New Brunswick

'We can go through it': Neguac residents into Day 8 without power

People in the Neguac area continued to pull together Wednesday as hundreds of them pulled through Day 8 without power following last week's major ice storm.

Mayor Georges Savoie says residents and the region are pulling together during ice storm recovery

NB Power crews continued to scramble Wednesday to restore power to people on the Acadian Peninsula, including some in Neguac who are entering Day 8 without electricity. (Bridget Yard/CBC)

People in the Neguac area continued to pull together Wednesday as hundreds of them pulled through Day 8 without power following last week's major ice storm.

"Considering the situation we have, I think things are going great," said Mayor Georges Savoie. "There was a big storm, lots of trees, lots of people lost power, and we have to give [NB Power crews] time."

Nearly 7,000 homes and businesses across the province still had no electricity as of early Wednesday evening, down from a peak of 133,000. The bulk of the outstanding outages, more than 6,000, are on the Acadian Peninsula.

NB Power president and CEO Gaëtan Thomas said he hopes to have the vast majority of customers reconnected by Sunday.

But he acknowledged some may have to wait until next week.

"It's not perfect," said Savoie, whose own household of 10 people went seven days without power before it was restored Tuesday afternoon.

He understands "it's not easy," particularly with temperatures dropping.

"But we can go through it," he said.

Neguac Mayor Georges Savoie says he's been meeting twice a day with representatives of Tabusintac, Fairisle and Alnwick to assess the situation and been in constant communication with NB Power and EMO officials. (Bridget Yard/CBC)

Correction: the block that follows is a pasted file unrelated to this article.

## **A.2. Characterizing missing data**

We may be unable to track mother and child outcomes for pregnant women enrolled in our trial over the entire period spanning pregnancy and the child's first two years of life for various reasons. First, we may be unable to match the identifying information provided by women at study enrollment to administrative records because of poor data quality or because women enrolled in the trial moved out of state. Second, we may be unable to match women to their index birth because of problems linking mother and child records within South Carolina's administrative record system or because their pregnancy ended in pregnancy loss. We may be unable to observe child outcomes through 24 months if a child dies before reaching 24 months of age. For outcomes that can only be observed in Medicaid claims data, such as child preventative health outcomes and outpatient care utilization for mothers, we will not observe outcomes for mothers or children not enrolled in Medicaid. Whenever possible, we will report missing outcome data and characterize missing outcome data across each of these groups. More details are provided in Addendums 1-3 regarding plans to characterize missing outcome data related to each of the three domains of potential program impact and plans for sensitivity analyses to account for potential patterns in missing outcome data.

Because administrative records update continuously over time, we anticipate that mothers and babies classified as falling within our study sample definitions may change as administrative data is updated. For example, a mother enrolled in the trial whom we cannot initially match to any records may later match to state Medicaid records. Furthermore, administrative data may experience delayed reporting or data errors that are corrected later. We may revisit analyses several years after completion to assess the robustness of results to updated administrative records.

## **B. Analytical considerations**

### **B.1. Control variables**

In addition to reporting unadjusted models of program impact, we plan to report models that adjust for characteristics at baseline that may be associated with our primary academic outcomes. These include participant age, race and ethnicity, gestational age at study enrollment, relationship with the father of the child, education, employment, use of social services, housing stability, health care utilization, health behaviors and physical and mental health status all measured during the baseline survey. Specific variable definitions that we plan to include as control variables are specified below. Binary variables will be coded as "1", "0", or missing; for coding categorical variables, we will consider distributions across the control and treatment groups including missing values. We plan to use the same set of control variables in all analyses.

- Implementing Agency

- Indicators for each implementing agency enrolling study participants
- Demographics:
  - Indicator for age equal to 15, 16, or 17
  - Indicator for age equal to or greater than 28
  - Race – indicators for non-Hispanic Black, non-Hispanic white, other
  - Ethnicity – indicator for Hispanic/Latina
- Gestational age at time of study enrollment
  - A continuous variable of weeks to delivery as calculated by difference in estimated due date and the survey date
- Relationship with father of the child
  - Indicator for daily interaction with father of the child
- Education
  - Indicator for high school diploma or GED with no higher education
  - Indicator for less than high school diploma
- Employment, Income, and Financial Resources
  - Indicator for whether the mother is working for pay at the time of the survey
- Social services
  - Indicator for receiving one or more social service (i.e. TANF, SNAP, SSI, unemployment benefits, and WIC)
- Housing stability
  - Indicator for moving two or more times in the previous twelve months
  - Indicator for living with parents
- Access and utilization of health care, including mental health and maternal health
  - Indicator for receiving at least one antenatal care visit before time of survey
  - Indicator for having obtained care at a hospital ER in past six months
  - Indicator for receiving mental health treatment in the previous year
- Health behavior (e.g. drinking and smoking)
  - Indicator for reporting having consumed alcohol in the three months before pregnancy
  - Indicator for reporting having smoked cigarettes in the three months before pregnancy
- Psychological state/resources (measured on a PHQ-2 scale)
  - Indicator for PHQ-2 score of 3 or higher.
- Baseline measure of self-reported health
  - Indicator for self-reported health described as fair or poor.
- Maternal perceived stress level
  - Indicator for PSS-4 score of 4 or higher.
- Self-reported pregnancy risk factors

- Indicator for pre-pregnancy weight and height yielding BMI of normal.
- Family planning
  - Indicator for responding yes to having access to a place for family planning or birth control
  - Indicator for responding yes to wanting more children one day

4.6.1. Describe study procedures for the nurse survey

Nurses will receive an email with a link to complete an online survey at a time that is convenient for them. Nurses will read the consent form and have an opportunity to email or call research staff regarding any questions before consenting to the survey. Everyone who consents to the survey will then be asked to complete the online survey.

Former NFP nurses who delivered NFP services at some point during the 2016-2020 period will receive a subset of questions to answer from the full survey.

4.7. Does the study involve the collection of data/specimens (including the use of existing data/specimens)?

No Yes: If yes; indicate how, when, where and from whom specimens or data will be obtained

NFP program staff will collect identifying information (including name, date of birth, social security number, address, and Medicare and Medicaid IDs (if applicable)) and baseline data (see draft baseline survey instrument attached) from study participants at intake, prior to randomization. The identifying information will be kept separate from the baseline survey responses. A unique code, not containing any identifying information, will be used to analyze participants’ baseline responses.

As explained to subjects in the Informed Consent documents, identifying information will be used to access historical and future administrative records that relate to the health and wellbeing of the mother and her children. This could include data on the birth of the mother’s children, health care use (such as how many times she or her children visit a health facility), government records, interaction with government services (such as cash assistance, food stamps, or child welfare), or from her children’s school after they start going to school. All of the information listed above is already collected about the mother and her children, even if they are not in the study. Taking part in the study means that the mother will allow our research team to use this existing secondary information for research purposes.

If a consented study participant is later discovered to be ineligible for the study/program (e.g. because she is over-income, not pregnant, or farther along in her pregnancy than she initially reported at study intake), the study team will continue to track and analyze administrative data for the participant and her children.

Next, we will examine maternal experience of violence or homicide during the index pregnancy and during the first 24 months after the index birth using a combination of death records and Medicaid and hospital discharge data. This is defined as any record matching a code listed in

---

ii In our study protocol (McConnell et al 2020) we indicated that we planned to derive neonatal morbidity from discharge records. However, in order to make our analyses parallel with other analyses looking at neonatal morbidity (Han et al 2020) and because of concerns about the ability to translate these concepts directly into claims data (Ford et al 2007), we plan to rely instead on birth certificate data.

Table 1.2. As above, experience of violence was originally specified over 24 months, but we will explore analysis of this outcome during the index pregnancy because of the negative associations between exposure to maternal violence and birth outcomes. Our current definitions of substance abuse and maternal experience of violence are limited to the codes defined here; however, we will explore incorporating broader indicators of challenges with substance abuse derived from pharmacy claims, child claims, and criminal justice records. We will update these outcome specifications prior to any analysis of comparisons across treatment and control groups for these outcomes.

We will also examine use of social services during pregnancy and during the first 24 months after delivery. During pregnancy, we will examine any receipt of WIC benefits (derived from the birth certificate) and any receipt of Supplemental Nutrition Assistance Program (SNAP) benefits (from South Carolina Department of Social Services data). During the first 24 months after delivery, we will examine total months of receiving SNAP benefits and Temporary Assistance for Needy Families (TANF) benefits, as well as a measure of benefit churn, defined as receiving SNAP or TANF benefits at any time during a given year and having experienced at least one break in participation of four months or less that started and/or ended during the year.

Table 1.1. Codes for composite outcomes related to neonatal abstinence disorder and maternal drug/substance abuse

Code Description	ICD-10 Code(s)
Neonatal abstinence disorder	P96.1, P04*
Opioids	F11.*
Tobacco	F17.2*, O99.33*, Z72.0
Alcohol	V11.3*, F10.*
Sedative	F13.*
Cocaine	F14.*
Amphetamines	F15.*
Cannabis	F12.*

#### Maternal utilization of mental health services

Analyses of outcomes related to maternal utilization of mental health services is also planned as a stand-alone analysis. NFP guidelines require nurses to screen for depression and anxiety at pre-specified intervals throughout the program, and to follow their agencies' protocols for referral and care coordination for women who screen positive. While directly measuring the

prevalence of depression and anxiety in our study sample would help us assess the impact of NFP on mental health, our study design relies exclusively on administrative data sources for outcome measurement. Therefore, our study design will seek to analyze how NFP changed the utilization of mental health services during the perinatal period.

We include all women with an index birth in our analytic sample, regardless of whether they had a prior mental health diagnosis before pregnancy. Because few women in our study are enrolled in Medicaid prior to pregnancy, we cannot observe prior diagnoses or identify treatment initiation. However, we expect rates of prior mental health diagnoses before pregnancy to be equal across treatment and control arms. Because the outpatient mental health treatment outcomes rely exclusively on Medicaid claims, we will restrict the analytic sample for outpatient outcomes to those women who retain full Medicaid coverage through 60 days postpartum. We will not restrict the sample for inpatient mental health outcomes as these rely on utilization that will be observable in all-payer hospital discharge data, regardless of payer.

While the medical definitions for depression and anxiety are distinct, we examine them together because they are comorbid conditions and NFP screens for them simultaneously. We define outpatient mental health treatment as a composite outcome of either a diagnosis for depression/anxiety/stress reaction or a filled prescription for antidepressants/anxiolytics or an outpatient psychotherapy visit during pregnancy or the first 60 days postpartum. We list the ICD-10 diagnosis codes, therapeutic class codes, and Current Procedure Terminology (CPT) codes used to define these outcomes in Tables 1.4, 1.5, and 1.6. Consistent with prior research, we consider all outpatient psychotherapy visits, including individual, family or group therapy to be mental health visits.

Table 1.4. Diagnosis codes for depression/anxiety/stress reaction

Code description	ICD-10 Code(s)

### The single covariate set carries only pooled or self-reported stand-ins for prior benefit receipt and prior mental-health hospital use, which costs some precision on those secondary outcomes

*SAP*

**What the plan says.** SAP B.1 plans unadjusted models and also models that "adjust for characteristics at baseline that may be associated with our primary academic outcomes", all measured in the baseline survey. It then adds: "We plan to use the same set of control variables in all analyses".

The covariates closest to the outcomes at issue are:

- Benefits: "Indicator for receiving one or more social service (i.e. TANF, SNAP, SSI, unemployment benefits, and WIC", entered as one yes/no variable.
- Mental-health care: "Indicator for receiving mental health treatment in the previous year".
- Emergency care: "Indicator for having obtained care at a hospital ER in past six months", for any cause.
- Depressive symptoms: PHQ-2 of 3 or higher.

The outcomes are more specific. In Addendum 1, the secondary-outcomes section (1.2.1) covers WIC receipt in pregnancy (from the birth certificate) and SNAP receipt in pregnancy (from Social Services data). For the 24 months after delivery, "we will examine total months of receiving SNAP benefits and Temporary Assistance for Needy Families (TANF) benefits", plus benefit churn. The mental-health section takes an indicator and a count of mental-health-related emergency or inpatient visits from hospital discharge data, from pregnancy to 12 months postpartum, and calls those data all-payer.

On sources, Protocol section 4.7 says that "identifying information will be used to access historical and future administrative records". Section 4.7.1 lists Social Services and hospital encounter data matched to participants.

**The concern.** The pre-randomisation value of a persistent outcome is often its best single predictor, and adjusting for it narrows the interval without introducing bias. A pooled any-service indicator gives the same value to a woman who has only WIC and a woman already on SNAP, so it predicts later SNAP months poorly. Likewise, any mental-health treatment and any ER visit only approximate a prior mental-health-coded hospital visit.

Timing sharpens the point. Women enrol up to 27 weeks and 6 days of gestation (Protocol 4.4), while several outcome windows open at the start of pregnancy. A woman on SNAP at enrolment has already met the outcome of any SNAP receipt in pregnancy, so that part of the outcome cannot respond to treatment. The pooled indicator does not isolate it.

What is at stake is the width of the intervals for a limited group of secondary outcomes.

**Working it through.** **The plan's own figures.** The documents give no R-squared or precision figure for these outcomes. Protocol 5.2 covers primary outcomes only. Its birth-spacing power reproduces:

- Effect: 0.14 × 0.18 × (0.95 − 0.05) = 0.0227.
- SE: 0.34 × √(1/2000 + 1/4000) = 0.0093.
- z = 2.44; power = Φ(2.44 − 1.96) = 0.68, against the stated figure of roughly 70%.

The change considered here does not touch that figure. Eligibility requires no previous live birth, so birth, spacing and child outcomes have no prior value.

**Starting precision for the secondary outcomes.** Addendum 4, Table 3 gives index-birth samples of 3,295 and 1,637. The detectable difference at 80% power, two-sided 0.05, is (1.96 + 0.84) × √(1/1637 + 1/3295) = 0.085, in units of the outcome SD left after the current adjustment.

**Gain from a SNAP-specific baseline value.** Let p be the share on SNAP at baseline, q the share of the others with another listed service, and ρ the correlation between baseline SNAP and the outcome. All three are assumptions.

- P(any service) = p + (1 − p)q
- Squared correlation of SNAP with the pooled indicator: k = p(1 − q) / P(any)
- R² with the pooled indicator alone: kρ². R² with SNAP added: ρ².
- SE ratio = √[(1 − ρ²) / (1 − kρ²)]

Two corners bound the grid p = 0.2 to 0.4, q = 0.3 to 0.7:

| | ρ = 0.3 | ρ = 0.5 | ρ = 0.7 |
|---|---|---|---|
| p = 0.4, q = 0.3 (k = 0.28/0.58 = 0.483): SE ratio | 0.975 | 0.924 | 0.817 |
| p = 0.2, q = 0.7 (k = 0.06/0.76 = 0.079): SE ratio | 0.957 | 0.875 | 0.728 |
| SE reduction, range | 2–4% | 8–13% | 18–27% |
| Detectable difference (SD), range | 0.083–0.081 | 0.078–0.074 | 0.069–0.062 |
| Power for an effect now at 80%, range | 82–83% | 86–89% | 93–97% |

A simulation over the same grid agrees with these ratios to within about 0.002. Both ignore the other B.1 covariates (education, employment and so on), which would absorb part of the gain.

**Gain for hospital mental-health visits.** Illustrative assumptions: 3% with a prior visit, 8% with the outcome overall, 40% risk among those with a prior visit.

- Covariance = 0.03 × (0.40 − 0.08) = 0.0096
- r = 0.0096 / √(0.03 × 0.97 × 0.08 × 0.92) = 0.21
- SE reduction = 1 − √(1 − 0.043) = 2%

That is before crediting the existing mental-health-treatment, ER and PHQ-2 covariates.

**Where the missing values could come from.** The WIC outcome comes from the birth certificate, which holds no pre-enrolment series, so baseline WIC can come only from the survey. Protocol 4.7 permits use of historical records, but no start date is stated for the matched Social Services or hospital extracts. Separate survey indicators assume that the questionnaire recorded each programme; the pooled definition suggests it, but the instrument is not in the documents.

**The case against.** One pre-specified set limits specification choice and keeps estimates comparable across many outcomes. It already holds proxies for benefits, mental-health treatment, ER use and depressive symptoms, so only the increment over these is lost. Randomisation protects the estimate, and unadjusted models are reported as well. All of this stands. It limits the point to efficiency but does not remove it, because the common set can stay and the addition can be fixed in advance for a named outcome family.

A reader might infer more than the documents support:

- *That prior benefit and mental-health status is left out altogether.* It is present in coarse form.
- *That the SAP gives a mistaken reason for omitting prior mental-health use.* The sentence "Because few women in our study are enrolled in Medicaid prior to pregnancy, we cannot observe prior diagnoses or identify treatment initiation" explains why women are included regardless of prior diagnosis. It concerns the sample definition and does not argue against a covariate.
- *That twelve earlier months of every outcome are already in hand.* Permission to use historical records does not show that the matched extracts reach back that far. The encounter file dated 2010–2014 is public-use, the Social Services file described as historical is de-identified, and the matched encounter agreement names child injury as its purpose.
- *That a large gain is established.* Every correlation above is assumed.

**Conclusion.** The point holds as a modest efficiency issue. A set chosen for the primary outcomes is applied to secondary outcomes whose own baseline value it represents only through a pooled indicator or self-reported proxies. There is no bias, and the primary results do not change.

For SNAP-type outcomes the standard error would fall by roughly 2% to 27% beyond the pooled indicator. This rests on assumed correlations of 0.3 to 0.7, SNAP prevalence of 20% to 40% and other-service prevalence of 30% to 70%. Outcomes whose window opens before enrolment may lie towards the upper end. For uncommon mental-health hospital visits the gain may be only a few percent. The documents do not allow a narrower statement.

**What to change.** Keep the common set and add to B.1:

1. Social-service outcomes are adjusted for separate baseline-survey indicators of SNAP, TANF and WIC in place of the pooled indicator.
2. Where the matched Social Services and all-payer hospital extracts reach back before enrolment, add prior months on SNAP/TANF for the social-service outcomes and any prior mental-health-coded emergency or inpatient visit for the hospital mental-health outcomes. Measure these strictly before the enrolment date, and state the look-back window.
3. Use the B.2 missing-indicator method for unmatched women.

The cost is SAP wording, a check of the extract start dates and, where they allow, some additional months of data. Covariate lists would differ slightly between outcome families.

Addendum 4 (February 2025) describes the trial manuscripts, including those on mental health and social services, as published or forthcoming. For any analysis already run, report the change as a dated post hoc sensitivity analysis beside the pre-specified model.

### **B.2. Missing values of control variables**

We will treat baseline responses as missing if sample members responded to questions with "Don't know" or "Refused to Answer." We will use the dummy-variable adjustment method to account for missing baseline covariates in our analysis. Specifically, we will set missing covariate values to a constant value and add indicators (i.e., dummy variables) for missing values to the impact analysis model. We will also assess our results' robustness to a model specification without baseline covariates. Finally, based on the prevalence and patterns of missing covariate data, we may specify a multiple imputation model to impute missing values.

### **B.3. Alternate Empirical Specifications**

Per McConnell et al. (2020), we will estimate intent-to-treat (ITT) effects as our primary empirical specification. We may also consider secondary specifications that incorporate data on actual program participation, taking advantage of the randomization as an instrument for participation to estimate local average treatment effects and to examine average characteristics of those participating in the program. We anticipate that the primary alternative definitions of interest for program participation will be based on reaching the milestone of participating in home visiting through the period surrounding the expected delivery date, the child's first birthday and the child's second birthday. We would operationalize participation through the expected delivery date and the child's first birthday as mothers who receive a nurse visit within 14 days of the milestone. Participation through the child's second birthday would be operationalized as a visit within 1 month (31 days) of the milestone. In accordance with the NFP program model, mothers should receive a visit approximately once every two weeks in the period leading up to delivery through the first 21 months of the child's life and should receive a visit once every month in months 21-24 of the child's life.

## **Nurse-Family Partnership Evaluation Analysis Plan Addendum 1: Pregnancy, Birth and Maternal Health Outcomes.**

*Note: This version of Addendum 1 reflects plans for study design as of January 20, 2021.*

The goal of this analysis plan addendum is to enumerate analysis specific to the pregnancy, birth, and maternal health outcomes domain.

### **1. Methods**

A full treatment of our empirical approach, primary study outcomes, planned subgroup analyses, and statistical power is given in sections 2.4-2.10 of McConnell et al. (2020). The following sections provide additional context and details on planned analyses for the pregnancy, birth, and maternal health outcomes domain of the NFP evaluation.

"The firemen, I don't know how many times they went to houses, went around, and they talked to people, even brought food to people. We have a heating centre at the legion. People there are working 24 hours a day. People are working in the kitchen, there's food coming in. People are helping."

And many, said Savoie, are seeing the outages as an opportunity for quality time with family.

In Tabusintac, people like Joan Comeau waited anxiously to catch a glimpse of NB Power crews, hoping they might be next in line for repairs to broken poles and downed lines.

"My brother-in-law said he saw the hydro trucks up the street, so hopefully we'll have some electricity tonight," said Comeau, a widow whose 25-year-old old non-verbal autistic daughter Carole has also been sick all week.

Never seen ice 'like this'

Joan Comeau, right, and her daughter Carole have gone eight days without power and hope to be able to hang on 'for another couple of days' until repair crews get to their Tabusintac home. (Bridget Yard/CBC)
"When I was younger, I saw the power go out for three days tops, but never eight days. And I was born in 1959. I've never seen ice [like this]. Snowstorms, but never ice like this. 

"It's very difficult."

But the family has a wood stove to keep warm, a kerosene lamp for light, and a radio to play music.

"Thank God for that," said Comeau.

Neighbours have also been bringing food, she said.

Asked how long they can hold on, she said, "Hopefully for another couple of days."

Many of the power lines and trees on the Acadian Peninsula remained coated in thick ice on Wednesday. (Bridget Yard/CBC)

With files from Bridget Yard